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Publication numberUS963767 A
Publication typeGrant
Publication dateJul 12, 1910
Filing dateDec 22, 1909
Priority dateDec 22, 1909
Publication numberUS 963767 A, US 963767A, US-A-963767, US963767 A, US963767A
InventorsHarold Jarvis
Original AssigneeHarold Jarvis
Export CitationBiBTeX, EndNote, RefMan
External Links: USPTO, USPTO Assignment, Espacenet
Method of cleaning and sterilizing filter-stones.
US 963767 A
Abstract  available in
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Claims  available in
Description  (OCR text may contain errors)

l H. JARVIs. METHOD 0F CLEANING AND STERILIZING FILTER STONES. 'APPLICATION` FILED DEU. 22, 1909.

963,767, Patented Ju1y12,.191o.

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ATENT HAROLD JARVIS, OF BUFFALO, NEW YORK.

METHOD OF CLEANING AND STERILIZING FILTER-STONES.

Specification of Letters Patent.

Patented July i2, 1910.

Application led December 22, 1909. Serial No. 534,440.

known the pores of these lter stones or cylinders in time become clogged with the impurities which they separate from the water and thereforerequire cleaning in order to restore the usefulness of the same. This hasy `heretofore been attempted by washing the stone and also scraping the same which, however, is only partially effective inasmuch as the impurities such as bacteria and fine solid matter entering deeply intothe pores of the stone cannot be reached by such means.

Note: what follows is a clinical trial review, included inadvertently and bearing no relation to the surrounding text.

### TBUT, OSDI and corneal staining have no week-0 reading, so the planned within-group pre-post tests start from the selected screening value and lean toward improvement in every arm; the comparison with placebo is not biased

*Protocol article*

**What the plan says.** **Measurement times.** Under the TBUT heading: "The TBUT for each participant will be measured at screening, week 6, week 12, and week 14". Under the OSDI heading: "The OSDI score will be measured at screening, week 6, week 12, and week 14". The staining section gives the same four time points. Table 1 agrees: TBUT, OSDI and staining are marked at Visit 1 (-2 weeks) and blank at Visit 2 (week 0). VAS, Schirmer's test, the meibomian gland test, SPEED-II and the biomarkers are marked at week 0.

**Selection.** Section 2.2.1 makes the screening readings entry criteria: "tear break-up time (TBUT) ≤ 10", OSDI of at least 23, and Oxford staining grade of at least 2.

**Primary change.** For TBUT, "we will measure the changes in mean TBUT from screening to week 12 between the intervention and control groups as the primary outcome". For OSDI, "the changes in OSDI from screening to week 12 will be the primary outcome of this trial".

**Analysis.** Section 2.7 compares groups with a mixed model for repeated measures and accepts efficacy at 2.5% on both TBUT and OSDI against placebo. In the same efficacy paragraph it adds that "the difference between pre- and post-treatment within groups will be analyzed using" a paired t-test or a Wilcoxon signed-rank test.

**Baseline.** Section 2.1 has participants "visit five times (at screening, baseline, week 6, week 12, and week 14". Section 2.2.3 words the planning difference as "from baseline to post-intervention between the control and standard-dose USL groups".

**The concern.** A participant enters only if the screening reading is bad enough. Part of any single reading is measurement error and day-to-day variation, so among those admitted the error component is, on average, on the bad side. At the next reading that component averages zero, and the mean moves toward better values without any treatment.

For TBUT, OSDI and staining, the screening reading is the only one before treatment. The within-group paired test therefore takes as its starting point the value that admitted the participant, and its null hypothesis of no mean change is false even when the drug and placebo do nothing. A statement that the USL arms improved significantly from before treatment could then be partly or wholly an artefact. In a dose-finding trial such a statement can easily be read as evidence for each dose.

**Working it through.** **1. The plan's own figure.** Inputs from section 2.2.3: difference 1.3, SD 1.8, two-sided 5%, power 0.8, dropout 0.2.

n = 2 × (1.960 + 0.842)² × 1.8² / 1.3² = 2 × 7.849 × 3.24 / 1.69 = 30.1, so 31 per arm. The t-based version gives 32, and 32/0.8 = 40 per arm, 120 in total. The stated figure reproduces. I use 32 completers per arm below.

The object of this invention is to provide a method of cleaning the stones whereby the cleaning and bacteria destroying media is caused to penetrate and pass entirely through the pores of the stone and thereby effectually destroy any disease germs which have lodged in the pores of the same and cause the removal of such germs and other impurities from the stone so that the full efficiency of the same is restored. For this purpose the stoneto be cleaned is placed in a body of hot'water so that only that side or surface of the stone is immersed or comes in contact with the hot water at which the unfiltered water normally enters the stone but that side of the stone from which the filtered water normally leaves the stone is not in contact with the water. The latter is heated to a temperature which will destroy disease germs or bacteria. While thus immersed in the hot water air is forced through the porcs of the filter stone from the delivery side to the supply side thereof, whereby all orpart of the dirt, germs or other impurities contained within the pores are eX- pelled therefrom and dissipated in the surrounding hot water which latter destroys the germs and renders the same and other disease breeding matter inert. A vacuum is now produced on the delivery side of the stone whereby the hot water is drawn from the supply side of the stone through its pores to the delivery side thereof, thereby destroying any germs in the pores of the stone which may still lodge therein. The hot water thus drawn through the pores of the stone from the supply to the delivery side thereof is now forced backwardly by air pressure through the pores of the stone from the delivery to the supply side thereof, whereby the lifeless germs and other impurities are carried out of the stone and into the surrounding hot water. This operation of drawing hot water forwardly through the pores of the stone and pushing the same backwardly therethrough `in the manner described may be repeated as often as desirable or the condition of the stone requires to render the same absolutely sanitary and sterile before it is again used to lter water for drinking or other domestic purposes.